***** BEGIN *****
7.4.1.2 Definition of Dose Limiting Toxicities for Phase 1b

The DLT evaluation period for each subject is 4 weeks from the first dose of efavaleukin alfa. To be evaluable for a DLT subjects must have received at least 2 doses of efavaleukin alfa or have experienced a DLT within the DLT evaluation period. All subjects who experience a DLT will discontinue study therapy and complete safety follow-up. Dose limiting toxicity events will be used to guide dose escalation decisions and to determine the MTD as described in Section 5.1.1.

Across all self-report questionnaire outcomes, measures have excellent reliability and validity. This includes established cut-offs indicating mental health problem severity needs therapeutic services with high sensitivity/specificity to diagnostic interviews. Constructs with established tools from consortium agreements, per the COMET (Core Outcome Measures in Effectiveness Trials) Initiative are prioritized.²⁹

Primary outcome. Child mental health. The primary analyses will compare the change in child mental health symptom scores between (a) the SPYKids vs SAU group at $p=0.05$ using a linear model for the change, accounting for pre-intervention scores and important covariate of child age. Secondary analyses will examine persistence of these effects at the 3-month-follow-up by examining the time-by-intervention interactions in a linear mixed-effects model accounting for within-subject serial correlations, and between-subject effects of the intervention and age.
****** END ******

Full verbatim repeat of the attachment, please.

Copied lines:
7.4.1.2 Definition of Dose Limiting Toxicities for Phase 1b

The DLT evaluation period for each subject is 4 weeks from the first dose of efavaleukin alfa. To be evaluable for a DLT subjects must have received at least 2 doses of efavaleukin alfa or have experienced a DLT within the DLT evaluation period. All subjects who experience a DLT will discontinue study therapy and complete safety follow-up. Dose limiting toxicity events will be used to guide dose escalation decisions and to determine the MTD as described in Section 5.1.1.

Across all self-report questionnaire outcomes, measures have excellent reliability and validity. This includes established cut-offs indicating mental health problem severity needs therapeutic services with high sensitivity/specificity to diagnostic interviews. Constructs with established tools from consortium agreements, per the COMET (Core Outcome Measures in Effectiveness Trials) Initiative are prioritized.²⁹

Primary outcome. Child mental health. The primary analyses will compare the change in child mental health symptom scores between (a) the SPYKids vs SAU group at $p=0.05$ using a linear model for the change, accounting for pre-intervention scores and important covariate of child age. Secondary analyses will examine persistence of these effects at the 3-month-follow-up by examining the time-by-intervention interactions in a linear mixed-effects model accounting for within-subject serial correlations, and between-subject effects of the intervention and age.